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An adaptation of Dostoyevsky's novel, set in modern Helsinki. Slaughterhouse worker Rahikainen murders a man, and is forced to live with the consequences of his actions.Written by
Michael Brooke <email@example.com>
[to Eeva Laakso]
I'll tell you something. The man I killed is not important. I killed a louse, and became one myself. The number of lice remained constant. Unless I was one from the very beginning - but that's not important. I wanted to kill a principle, not a man.
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Just half an hour ago I finished watching the Finnish director's take on Dostoyevsky's wonderful classic novel Crime and Punishment. I knew not to expect a faithful adaptation and in fact, didn't even wish to see one, feeling intrigued at the idea that this literary favourite of mine had been transposed to contemporary Helsinki. As expected, this was really very, very loose as far as literary adaptations go. Yet the core of the novel's concerns were there, so eloquently expressed by its straight-forward and non-symbolic title: CRIME and, as a consequence of the former, PUNISHMENT. And the central concern of all this is not IF the punishment occurs, but HOW and ultimately, WHY it happens.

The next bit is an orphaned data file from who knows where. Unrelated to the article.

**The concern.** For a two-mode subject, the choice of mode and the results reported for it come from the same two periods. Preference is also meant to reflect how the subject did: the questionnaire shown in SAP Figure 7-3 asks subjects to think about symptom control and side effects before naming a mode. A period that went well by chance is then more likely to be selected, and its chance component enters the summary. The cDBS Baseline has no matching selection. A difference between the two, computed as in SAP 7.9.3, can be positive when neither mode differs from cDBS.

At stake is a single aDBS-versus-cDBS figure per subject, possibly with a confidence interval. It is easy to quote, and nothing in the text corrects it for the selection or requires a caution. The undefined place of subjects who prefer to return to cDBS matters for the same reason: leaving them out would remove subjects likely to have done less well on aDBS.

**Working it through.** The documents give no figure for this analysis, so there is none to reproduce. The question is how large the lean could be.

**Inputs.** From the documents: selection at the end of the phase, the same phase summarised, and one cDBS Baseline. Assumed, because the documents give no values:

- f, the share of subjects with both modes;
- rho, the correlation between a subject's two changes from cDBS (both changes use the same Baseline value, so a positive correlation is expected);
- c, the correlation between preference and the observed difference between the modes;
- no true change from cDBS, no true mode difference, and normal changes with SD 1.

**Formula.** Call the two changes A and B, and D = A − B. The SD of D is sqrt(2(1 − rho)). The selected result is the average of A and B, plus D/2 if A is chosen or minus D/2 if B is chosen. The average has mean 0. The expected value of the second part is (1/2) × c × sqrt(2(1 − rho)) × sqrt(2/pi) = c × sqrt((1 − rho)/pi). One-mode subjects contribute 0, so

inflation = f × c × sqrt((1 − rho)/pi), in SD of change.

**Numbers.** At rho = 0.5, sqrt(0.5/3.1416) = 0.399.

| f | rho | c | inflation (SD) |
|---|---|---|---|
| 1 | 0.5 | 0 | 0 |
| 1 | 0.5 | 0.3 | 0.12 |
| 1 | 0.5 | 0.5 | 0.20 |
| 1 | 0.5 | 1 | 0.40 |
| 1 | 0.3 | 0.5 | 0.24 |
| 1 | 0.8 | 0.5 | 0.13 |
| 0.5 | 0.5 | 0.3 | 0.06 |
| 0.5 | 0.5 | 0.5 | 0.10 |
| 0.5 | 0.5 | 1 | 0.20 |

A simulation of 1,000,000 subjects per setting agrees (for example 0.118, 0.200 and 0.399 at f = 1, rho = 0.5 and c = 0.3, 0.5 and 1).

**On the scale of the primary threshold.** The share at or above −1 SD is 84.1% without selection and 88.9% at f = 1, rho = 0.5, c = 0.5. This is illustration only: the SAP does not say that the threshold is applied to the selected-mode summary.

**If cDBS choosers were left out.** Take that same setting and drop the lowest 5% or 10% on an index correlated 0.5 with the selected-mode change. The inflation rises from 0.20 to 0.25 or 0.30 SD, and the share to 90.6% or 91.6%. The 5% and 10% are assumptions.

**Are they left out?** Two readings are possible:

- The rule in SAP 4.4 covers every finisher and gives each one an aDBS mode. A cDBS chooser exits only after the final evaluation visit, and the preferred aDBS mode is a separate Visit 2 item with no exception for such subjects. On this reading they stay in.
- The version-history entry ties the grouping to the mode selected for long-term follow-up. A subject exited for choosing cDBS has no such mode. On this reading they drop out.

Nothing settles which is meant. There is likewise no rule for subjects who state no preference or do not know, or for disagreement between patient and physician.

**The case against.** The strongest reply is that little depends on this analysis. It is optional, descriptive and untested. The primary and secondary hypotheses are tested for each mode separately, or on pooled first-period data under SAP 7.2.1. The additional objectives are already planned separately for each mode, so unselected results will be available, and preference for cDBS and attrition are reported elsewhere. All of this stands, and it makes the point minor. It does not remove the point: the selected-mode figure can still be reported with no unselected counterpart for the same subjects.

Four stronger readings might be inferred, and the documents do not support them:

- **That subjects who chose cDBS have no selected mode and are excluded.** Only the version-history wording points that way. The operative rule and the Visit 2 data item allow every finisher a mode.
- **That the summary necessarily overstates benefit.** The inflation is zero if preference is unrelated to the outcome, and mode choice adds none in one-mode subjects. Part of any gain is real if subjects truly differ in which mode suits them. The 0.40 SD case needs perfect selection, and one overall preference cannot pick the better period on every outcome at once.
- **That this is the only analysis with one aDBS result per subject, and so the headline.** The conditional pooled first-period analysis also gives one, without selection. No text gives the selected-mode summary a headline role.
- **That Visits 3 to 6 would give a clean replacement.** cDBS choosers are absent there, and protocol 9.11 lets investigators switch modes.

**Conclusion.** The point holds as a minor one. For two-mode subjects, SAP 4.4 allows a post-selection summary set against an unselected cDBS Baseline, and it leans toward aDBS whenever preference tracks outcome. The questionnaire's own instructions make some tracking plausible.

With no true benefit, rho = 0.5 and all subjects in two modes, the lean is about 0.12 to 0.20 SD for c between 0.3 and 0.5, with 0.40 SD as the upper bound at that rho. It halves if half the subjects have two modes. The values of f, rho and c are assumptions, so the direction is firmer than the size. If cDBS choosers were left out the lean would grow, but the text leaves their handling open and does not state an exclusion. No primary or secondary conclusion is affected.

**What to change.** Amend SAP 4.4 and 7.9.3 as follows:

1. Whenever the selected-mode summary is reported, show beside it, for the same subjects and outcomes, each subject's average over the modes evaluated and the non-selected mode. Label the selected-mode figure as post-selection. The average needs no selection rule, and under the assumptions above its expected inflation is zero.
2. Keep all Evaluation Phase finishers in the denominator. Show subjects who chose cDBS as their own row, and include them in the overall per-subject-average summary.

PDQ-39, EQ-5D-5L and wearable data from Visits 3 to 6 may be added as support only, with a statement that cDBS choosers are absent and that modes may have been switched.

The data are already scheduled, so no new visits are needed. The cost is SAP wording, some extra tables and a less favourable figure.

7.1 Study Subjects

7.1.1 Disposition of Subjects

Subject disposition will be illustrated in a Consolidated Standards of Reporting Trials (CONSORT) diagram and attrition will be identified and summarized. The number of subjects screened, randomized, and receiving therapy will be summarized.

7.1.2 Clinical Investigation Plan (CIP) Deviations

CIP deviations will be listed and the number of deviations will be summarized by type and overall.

People seldom smile in Kaurismaki's Helsinki, and have pensive, reflective ways and a deliberateness about them, whether they are police inspectors or pastry shop employees. Rather than the process that brought Antti Rahikainen (Kaurismaki's Raskolnikov) and his conscience to turn himself in to the police, I was struck by the way the movie plays with the spectator's sympathies. Rahikainen inspires sympathy one moment and lack of it the next; then, once again, you develop sympathy followed by antipathy and a desire to see him punished. At least I found it to be the case, and it wasn't that I mentally chastised him for the murder, either. As Rahikainen himself twice said during the course of the movie, you don't really feel like he's killed a man, so much as a principle. The film doesn't go to great lengths to explain what principle that might be, but you can somehow intuit it, and even approve of his actions to some degree - at least in a very abstract sense. And it's not even like the murdered man is ever presented as being repulsive! If there was ever a crime movie more cerebral than this, I would really like to hear about it! One quality I admire in Kaurismaki that's perfectly illustrated by this movie is his use of interior spaces. The way he films rooms with people in them, though it's done in an absolutely subtle, functional and non-showy way, really gives a sense of their context within the world they inhabit and the thoughts and feelings that float around them in said rooms and interiors. The very last frame of the guard shutting the prison door behind Rahikainen after he's been speaking to Eeva (roughly the equivalent of Sonya from Dostoyevsky's novel), really gives a sense that the spaces you inhabit are mostly a reflection of your state of mind, your interior state. After having seen the young murderer in his grotty rented room before, emprisoned within his own musings and guilt, the literal prison he occupies after he turns himself in seems no more restictive of his freedom than his previous mental state. In this sense, Kaurismaki's Crime and Punishment is very similar to the spirit of Dostoyevsky's novel.
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